What I learnt from appearing on Celebrity Antiques Road Trip - David Blunkett

David Cameron is back in government as Foreign Secretary; the Penistone line from Huddersfield is going to be upgraded – hurrah. The so-called Autumn Statement has come and gone, and the world continues to be a frightening place.

I thought, therefore, for this column leading up to Christmas, I might try and bring a bit of cheer. Yes, it is very personal, so forgive me.

It’s all about two people born and brought up in Yorkshire who love our historic county. One of them is Doncaster born Lesley Garrett, a soprano who made her name through opera. Her dad was a Head Teacher in my former Brightside constituency.

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What’s more, she's married to a retired GP, and so am I. What more natural, therefore, that we should partner to take on BBC2’s Celebrity Antiques Road Trip?

David Blunkett appeared on Celebrity Antiques Road Trip earlier this week.  PIC: Ian Waldie/Getty ImagesDavid Blunkett appeared on Celebrity Antiques Road Trip earlier this week.  PIC: Ian Waldie/Getty Images
David Blunkett appeared on Celebrity Antiques Road Trip earlier this week. PIC: Ian Waldie/Getty Images

I only agreed to do it if the person I was partnered with was someone I respected, and who would be a damn good laugh. Lesley Garrett was just that person.

Both of us wanted the producers to shoot the programme in South Yorkshire, but as is so often the case, those from the South (and some of the team were from Scotland) had really only heard of West Yorkshire, which actually turned out to be North Yorkshire.

Regardless, we both thought this was a great opportunity to promote our region. To demonstrate the variety, culture and the countryside, including the tourist attractions, like the oldest sweet shop in the world, in Pateley Bridge. Here, with my guide dog, Barley, I asked the proprietor to pull down a rather large jar of, yes, barley sugars. The dog took a hefty sniff.

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Meanwhile, Lesley made fudge – something which, as a politician, I should be very familiar with. If I'm honest, I've tasted better.

We visited Ripley Castle, with its terrific history of local “bigwigs" and Members of Parliament, including one who was lucky to escape with his life having been associated with Guy Fawkes' plot to blow up Parliament.

As readers might know, the main thrust of the whole programme is to see how much antiquity, or even something akin to junk, you can buy for £400 and then auction at the end of the programme.

It must be said that neither of us were very good at it. We each had an antiques expert with us who advised us on what was genuinely worth something, and what was junk. That could not override what took our fancy. We were both, at one point or another, enamoured with something that meant nothing to anyone else except ourselves.

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Because I'm from Sheffield, I was taken with anything that involved silverware, although I did forego buying a canteen of cutlery because, frankly, it was only finished, not made, in Sheffield.

My best buy, as it turned out at auction, was a carved wooden plate with the famous hallmark of “mouse man". Not from Sheffield but, hey, York is good enough, isn’t it?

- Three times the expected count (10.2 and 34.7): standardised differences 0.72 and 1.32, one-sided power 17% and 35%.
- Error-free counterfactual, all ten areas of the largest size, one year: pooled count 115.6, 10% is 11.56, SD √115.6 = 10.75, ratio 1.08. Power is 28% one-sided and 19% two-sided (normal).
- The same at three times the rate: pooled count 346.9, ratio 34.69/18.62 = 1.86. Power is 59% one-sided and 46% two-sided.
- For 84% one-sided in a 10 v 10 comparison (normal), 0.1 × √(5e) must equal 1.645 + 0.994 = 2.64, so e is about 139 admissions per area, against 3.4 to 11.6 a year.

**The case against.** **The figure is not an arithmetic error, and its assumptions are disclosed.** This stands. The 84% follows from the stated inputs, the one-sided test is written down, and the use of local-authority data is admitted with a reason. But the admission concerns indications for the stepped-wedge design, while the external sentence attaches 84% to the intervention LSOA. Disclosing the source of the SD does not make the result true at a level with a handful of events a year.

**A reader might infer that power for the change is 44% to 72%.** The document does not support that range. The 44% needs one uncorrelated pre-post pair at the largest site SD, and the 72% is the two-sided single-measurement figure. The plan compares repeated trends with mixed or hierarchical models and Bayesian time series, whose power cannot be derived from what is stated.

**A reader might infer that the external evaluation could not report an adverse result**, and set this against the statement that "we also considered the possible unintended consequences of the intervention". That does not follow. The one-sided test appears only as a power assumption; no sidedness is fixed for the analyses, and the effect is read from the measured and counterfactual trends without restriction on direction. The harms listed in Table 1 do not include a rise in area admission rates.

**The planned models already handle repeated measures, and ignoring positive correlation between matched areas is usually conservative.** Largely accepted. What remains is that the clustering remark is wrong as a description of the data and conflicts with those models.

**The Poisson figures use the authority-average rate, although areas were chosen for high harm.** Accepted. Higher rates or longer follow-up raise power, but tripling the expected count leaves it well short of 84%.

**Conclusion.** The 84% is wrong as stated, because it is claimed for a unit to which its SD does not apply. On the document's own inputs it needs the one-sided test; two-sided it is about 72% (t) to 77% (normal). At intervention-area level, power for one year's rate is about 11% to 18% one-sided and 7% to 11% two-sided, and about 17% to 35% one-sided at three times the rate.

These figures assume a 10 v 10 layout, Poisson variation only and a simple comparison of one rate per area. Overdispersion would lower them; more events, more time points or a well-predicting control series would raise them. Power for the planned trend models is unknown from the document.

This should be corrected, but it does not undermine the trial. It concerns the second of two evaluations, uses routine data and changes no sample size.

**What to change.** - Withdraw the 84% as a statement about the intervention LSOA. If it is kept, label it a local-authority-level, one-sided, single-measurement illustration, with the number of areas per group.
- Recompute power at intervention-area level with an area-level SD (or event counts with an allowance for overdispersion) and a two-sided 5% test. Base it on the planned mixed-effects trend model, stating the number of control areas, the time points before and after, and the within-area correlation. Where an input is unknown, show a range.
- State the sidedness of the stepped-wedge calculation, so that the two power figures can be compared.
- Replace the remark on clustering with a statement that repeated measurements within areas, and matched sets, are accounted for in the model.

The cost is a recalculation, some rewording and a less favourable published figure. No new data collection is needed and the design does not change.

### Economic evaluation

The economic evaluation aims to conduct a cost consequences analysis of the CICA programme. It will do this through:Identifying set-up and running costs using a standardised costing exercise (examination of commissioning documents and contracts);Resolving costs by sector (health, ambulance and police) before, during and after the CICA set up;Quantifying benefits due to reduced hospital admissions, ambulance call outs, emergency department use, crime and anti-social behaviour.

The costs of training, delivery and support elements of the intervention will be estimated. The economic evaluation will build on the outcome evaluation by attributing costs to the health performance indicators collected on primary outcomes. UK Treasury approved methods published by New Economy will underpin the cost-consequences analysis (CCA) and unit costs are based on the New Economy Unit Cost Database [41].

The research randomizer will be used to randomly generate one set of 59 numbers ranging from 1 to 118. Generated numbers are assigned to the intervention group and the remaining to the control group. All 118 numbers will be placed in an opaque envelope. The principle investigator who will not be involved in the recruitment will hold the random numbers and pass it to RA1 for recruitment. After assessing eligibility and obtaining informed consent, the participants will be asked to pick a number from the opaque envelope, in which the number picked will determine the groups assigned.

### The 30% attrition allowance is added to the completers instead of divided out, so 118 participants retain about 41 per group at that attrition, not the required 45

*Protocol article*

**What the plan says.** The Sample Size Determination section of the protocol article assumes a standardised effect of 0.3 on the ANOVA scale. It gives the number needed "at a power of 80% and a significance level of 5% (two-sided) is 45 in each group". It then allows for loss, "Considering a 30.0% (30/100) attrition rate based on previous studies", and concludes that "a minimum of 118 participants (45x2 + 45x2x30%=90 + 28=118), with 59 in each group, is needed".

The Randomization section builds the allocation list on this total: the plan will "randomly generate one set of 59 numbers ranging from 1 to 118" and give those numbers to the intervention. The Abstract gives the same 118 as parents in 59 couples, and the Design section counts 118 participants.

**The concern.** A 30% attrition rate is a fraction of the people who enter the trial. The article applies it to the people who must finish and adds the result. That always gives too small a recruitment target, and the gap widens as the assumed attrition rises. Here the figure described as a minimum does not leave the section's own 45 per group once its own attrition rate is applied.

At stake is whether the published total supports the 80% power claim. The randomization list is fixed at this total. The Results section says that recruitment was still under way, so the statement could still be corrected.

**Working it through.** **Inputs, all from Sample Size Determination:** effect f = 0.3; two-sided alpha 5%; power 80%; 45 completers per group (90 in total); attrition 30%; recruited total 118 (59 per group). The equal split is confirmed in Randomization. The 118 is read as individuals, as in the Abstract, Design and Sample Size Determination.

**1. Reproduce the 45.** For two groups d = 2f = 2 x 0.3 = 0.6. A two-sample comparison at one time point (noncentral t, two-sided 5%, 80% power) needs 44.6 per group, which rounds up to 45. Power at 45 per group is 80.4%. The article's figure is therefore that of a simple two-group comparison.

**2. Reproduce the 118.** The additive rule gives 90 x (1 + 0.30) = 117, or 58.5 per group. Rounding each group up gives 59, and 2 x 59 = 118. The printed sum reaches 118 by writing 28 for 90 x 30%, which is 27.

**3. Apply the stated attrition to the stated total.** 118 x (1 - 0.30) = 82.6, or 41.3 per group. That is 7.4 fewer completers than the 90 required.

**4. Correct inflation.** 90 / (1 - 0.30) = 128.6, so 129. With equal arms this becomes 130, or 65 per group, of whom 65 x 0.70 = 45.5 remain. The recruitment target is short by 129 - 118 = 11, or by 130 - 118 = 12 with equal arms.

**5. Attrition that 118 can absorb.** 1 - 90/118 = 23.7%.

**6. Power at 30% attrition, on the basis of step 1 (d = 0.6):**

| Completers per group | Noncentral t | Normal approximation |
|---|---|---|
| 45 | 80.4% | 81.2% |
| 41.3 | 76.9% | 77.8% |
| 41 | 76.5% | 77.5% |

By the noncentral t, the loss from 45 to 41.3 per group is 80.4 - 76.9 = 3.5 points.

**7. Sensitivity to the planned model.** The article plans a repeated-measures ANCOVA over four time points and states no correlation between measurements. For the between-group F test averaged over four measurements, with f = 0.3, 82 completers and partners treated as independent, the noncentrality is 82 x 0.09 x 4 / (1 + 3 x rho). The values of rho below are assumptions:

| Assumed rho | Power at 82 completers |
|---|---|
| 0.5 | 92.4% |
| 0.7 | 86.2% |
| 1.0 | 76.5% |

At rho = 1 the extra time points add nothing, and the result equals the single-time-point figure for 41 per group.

Throughout filming, there were some bizarre incidents.

At the end of a long day we had just sat down to a meal when I received a phone call to say that two minutes earlier Boris Johnson had announced his final hurrah from the House of Commons. I had an extra glass of wine.

On another occasion we were in what I would describe as an emporium, looking to spend our final few pounds; but what sticks in my memory is that, on that very sunny final afternoon, a hundred or so York residents (presumably protesting about climate change) cycled past – completely starkers.

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This is one of those occasions when not being able to see is either a massive plus, or great disadvantage – depending on your point of view.

I think, on the whole, the former.

So, to the auction just south of Leeds. And with an audience more interested in anything except those wonderful purchases that Lesley and I had spent so much time mulling over.

These days, auctions are mostly conducted online, so having any audience at all was a plus. But sadly, neither of us did very well. The fact that I did slightly better in terms of return on investment (which, for a politician who was in charge of money is not a bad thing) didn't lift my spirits. All we could do, as our prized possessions bit the dust, was to double up in laughter.

For when two Yorkshire folk find themselves losing money, there's only two ways you can deal with it. Become grumpier and meaner than ever, or to just think “it's only money".

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Being with Lesley throughout the filming was a wonderful pleasure. I have never met anyone quite so bubbly and full of humour, and that's what made the gruelling days really worthwhile.

We even tried to sing a duet when we were travelling in the 1966 Volvo, which, for fairly obvious reasons, she had to drive. On pure health and safety grounds, the BBC and the commissioned film crew drew the line at me getting behind the wheel.

It was, however, as those who watch the programme know, a real experience. Having commentary about the landscape and having Lesley singing a bar or two was, to say the least, uplifting.

Maybe the old adage should be turned on its head. Instead of “where there's muck, there's brass", we might replace it with “where there’s sunshine, there's laughter". Happy Christmas.

David Blunkett is a Labour Party politician, and served as the MP for Sheffield Brightside and Hillsborough.

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